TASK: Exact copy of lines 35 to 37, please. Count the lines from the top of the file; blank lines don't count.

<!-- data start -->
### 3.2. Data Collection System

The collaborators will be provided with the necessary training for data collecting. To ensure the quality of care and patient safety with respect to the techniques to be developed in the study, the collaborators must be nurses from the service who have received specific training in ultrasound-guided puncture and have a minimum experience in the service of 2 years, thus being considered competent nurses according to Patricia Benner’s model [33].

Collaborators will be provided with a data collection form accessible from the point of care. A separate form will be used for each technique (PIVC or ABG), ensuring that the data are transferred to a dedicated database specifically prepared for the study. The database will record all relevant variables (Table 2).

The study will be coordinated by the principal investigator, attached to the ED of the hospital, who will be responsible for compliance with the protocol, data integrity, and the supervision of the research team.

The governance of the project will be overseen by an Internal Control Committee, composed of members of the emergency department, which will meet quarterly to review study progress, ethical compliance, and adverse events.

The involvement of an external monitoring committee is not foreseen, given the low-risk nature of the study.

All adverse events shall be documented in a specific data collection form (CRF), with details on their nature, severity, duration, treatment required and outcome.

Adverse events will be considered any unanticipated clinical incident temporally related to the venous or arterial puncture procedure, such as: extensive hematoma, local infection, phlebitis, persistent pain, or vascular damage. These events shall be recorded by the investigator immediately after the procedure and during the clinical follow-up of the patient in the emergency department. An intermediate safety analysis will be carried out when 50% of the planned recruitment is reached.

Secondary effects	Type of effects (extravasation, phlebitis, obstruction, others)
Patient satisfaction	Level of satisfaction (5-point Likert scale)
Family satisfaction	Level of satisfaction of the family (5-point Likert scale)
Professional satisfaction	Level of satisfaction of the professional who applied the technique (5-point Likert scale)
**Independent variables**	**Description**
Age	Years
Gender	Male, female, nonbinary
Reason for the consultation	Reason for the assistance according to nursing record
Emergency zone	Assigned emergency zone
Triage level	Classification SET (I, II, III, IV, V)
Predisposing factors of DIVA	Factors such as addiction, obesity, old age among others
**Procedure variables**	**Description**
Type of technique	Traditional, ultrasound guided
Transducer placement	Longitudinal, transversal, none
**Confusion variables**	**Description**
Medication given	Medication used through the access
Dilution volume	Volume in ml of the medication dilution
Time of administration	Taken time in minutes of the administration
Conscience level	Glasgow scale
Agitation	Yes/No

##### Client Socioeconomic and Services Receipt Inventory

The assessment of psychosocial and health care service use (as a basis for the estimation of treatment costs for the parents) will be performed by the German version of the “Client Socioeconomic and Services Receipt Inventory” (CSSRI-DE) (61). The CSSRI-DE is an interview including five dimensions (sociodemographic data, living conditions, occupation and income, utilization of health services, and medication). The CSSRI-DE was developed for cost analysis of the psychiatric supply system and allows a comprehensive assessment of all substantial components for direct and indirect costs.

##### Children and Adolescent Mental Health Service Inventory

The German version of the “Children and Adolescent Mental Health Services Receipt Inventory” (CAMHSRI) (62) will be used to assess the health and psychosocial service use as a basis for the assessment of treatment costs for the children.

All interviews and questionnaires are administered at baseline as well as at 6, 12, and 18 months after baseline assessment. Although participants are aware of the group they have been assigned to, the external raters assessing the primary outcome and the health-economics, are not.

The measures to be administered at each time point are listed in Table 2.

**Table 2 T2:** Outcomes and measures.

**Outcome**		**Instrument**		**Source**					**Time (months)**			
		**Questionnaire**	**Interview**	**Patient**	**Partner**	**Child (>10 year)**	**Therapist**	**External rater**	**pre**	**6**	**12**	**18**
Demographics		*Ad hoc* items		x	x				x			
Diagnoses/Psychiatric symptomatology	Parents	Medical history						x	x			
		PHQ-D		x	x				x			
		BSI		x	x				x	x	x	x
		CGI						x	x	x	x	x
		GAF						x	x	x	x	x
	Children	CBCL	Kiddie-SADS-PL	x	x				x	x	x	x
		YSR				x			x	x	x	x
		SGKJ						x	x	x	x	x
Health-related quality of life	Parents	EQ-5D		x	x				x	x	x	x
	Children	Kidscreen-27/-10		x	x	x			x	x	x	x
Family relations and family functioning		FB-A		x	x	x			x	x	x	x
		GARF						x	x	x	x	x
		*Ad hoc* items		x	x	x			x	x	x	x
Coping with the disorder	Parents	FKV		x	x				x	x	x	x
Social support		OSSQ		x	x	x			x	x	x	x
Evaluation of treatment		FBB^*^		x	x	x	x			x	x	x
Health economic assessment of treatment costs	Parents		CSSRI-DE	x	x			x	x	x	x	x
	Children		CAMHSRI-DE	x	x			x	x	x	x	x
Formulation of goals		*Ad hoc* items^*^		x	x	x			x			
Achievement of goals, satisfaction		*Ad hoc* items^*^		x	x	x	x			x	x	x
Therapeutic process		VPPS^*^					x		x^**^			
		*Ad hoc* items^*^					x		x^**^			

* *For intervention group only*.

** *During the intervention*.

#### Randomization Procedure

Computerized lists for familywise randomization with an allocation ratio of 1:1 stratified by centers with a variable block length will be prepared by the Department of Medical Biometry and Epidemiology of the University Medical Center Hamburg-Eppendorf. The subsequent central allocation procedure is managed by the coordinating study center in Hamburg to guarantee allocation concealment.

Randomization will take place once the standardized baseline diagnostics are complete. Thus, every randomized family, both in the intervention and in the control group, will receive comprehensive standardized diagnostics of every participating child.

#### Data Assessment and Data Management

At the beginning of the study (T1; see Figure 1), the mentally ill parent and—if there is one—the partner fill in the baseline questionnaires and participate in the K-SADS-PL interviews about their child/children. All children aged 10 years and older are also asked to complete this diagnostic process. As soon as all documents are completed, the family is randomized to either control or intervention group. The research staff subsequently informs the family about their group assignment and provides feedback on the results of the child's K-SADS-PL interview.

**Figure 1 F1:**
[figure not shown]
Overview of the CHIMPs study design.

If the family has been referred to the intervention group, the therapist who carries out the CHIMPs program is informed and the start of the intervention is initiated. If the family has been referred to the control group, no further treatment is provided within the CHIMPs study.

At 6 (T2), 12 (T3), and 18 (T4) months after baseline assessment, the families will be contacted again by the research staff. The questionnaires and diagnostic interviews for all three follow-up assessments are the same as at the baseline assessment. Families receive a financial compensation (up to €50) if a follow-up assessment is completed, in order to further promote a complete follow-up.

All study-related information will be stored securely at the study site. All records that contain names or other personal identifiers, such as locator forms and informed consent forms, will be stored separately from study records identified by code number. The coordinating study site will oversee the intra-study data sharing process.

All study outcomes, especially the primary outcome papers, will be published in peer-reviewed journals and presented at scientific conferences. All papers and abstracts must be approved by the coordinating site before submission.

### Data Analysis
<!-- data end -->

**Table 2 T2:** Outcomes and measures.

**Outcome**		**Instrument**		**Source**					**Time (months)**			
		**Questionnaire**	**Interview**	**Patient**	**Partner**	**Child (>10 year)**	**Therapist**	**External rater**	**pre**	**6**	**12**	**18**